LONDON (Reuters) – The European Union on Wednesday presented plans to help banks get rid of bad loans more easily and continue lending to households and businesses affected by the COVID-19 pandemic.
A lesson from the previous financial crisis was that failure to tackle bad or so-called non-performing (NPL) loans prevented banks from continuing to lend, which is the cornerstone of recovery in a region that relies on strongly from banks for business financing.
The volume of distressed loans is expected to increase next year after the expiration of mortgage repayment holidays for households and relief measures for businesses, which were introduced when economies went into lockdown.
Non-performing loans represented 2.8% of loans from EU banks at the end of June, up 0.2 percentage point from the fourth quarter of 2019.
The head of banking supervision of the European Central Bank, Andrea Enria, has warned that there could be a “huge wave” of unpaid loans that could exceed 1.4 trillion euros (1.7 trillion dollars).
“To do nothing would lead to a credit crunch, which would mean more businesses fail and jobs will be lost,” European Financial Services Commissioner Mairead McGuinness told reporters.
Building on earlier measures from 2017, the European Commission presented proposals for a more efficient bad loan market by creating a network of ‘bad banks’ to manage problem debts, supported by a central database to improve transparency and help find buyers for NPLs.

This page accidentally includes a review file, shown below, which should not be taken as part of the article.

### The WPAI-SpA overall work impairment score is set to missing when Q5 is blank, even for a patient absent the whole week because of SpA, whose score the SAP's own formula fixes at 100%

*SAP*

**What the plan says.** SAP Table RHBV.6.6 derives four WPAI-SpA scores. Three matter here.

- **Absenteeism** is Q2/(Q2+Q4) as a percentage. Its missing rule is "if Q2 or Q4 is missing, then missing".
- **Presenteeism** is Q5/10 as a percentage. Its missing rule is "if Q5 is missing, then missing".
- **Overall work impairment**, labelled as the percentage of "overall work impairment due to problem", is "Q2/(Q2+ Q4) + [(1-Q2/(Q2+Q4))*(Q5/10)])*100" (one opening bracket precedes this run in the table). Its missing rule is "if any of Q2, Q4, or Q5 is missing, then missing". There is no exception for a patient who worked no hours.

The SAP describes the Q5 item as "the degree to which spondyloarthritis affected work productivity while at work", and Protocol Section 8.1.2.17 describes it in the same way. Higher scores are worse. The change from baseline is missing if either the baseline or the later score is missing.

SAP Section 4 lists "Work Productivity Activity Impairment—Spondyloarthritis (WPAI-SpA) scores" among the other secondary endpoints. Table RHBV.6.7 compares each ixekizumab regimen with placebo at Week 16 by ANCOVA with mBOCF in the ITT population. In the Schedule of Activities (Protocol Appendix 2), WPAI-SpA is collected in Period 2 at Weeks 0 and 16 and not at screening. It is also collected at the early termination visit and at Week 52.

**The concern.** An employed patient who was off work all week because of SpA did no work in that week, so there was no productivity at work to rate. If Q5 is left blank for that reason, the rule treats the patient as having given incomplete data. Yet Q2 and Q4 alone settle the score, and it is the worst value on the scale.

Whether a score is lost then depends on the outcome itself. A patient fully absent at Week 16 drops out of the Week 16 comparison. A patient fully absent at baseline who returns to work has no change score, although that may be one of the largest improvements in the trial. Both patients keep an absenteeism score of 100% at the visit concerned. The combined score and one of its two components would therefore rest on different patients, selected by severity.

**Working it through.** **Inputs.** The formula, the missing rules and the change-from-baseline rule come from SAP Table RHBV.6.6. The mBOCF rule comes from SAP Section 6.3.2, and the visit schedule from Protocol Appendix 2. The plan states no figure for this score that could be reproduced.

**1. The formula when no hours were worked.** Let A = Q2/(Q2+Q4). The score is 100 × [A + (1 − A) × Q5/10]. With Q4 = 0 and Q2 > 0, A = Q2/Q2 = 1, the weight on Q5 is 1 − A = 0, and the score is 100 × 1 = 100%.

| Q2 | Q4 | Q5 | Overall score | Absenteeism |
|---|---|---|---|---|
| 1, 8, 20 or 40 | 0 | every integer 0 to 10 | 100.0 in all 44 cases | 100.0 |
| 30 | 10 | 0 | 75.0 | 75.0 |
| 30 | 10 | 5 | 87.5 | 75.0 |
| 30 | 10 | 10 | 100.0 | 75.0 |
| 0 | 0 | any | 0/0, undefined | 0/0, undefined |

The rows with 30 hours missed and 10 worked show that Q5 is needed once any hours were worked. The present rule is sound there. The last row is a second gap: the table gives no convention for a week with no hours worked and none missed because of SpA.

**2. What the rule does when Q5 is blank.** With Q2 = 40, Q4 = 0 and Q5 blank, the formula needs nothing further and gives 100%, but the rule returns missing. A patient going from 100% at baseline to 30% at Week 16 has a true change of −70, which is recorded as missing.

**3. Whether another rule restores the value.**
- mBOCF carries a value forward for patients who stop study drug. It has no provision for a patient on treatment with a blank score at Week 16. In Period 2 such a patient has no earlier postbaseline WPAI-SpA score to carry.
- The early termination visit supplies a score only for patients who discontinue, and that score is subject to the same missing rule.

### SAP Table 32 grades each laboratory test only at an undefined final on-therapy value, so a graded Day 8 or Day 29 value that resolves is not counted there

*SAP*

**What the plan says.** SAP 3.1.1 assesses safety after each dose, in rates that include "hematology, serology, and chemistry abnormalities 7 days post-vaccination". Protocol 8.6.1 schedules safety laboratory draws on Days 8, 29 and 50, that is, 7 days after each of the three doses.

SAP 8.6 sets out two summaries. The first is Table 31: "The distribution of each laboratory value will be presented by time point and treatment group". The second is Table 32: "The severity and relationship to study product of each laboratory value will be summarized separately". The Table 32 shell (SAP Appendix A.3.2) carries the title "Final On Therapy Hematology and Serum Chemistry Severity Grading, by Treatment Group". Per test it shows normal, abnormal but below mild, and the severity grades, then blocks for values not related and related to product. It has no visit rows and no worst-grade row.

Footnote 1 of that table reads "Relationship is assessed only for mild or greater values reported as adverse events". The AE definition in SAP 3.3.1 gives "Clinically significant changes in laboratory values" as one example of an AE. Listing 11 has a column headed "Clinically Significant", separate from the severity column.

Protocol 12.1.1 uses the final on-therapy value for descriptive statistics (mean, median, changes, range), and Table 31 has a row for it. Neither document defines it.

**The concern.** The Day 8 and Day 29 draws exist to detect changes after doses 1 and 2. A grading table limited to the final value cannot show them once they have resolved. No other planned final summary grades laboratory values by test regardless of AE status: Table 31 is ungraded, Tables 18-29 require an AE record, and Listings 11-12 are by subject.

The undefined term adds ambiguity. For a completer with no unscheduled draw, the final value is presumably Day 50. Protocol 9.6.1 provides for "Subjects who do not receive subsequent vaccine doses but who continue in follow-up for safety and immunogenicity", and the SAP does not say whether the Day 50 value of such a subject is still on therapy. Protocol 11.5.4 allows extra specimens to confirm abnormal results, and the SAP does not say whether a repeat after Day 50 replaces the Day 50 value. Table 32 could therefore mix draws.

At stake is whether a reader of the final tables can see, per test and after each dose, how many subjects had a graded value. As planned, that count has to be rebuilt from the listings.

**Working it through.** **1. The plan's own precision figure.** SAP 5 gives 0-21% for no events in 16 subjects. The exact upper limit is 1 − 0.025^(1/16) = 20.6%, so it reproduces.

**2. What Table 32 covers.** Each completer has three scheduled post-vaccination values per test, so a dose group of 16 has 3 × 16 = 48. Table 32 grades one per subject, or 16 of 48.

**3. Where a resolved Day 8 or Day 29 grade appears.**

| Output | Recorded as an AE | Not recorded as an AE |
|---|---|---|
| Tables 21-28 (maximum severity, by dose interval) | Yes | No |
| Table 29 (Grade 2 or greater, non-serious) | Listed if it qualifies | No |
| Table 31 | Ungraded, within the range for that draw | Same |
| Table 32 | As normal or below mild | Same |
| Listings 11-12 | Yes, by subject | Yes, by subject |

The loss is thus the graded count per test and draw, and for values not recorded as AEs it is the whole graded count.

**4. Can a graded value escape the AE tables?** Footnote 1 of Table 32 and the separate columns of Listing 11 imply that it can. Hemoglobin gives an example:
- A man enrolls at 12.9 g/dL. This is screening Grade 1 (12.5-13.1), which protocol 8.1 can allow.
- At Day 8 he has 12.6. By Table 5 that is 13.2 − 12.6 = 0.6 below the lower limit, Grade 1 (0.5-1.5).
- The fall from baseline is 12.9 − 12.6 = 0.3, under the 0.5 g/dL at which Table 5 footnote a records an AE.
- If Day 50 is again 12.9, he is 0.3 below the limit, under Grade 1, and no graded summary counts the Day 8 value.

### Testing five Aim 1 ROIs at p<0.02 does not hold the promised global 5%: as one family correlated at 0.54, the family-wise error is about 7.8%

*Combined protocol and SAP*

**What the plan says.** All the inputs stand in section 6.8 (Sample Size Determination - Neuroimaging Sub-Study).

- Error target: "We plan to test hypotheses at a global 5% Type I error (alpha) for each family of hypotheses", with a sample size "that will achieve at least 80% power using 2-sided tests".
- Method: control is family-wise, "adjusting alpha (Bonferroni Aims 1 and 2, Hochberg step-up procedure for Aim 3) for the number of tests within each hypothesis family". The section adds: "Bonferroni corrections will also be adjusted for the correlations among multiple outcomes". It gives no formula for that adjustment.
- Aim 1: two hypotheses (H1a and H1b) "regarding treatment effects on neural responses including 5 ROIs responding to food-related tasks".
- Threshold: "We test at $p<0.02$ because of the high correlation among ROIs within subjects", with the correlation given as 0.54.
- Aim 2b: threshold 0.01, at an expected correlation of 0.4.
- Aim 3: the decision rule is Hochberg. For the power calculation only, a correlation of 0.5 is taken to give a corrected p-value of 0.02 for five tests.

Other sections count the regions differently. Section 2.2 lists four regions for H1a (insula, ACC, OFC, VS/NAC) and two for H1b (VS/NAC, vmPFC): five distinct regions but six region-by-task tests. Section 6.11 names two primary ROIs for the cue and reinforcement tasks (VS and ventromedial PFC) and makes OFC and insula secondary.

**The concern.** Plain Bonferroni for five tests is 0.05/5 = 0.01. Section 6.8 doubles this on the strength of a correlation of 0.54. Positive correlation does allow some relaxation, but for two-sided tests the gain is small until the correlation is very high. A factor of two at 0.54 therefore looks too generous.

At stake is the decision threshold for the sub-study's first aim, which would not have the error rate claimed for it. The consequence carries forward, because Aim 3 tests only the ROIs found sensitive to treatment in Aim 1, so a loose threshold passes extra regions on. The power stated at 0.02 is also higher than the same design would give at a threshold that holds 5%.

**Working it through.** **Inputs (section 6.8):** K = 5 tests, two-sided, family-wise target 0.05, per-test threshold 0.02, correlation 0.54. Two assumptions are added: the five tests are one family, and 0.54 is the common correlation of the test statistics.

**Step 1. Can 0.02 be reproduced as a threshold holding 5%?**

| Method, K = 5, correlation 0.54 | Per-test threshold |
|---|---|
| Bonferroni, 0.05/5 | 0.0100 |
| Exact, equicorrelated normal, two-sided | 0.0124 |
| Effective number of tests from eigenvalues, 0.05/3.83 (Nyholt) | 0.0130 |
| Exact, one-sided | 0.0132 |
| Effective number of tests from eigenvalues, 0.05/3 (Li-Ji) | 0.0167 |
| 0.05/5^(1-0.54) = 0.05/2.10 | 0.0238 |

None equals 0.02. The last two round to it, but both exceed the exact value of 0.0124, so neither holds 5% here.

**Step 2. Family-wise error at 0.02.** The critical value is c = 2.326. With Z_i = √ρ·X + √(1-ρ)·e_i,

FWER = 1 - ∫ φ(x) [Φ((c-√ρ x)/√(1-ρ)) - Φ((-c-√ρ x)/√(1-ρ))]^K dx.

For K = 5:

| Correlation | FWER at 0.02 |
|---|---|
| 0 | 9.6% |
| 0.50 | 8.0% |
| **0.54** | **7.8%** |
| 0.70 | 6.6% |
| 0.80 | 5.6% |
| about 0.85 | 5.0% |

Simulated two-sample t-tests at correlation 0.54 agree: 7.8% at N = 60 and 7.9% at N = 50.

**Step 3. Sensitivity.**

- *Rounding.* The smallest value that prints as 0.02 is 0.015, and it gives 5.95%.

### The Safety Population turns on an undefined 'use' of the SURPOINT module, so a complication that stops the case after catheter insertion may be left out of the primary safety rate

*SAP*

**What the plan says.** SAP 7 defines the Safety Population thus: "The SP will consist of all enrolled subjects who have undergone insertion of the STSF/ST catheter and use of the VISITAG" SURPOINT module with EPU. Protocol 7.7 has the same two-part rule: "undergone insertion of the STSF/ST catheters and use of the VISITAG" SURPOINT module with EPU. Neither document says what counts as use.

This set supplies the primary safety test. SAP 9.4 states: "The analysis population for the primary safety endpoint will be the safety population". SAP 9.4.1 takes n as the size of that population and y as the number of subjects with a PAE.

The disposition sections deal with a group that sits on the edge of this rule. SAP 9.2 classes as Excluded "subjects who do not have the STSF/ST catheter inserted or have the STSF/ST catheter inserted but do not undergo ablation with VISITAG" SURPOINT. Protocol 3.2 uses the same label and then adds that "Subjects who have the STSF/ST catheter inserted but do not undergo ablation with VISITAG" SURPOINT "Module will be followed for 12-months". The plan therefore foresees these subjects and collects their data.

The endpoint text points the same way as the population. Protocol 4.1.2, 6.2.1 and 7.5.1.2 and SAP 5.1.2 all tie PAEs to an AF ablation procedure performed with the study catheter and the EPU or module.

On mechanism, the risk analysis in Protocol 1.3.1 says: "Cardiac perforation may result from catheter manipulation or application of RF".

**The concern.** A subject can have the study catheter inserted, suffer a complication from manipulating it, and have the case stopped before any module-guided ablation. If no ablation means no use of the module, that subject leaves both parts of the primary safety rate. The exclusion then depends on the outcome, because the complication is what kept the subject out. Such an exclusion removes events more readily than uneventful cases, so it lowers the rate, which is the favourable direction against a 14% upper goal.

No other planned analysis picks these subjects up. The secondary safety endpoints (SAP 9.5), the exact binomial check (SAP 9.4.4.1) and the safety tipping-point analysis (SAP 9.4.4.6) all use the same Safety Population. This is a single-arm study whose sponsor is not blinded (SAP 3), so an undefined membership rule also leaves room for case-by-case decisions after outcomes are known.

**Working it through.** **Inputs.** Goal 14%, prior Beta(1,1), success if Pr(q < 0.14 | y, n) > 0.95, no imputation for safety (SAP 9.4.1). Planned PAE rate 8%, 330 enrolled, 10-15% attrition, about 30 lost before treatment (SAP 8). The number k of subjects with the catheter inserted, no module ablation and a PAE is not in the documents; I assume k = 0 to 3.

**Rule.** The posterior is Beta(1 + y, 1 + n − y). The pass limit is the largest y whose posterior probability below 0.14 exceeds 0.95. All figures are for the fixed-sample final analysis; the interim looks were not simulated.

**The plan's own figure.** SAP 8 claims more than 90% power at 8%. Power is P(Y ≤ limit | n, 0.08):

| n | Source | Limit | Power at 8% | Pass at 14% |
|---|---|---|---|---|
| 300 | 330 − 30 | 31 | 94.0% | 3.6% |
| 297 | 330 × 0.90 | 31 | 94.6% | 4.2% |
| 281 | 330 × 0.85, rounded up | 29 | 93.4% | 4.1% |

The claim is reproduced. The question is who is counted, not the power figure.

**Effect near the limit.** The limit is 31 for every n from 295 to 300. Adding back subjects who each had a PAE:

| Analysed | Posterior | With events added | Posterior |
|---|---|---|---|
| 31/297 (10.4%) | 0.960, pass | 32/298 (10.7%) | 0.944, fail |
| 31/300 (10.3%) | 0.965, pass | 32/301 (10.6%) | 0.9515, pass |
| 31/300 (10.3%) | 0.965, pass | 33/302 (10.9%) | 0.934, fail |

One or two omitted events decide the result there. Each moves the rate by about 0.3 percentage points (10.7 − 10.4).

He stops, however, at the creation of the bad bank at EU level that Enria had called for, because reaching an agreement on this would have wasted “precious time”, said an official of the EU.
The Association for Financial Markets in Europe, a banking lobby group, said the action plan was “unambitious” and would not be enough to deal with a build-up of post-COVID bad debt.
European consumer protection body BEUC said the measures left borrowers vulnerable to their loans falling into the hands of “vulture funds” who aggressively seek repayments, but McGuinness said borrower protection was “in the foreground” in the plans.
To improve transparency in the sale of loans, banks may be required to use a template to ensure that the details of NPLs are comparable across the EU.
Brussels also wants greater convergence of national insolvency rules and suggests that a bank buying bad debts should not set aside more capital than the seller to hedge against a possible default.
The EU package also clarifies the bloc’s rules on state aid to banks during economic shocks, known as ‘precautionary measures’. Under this provision, no funds should be given to lenders who were already suffering from problems before COVID-19.
“This package is not money for the banks,” McGuinness said.
($ 1 = 0.8205 euros)
Reporting by Huw Jones; Editing by Kevin Liffey and David Goodman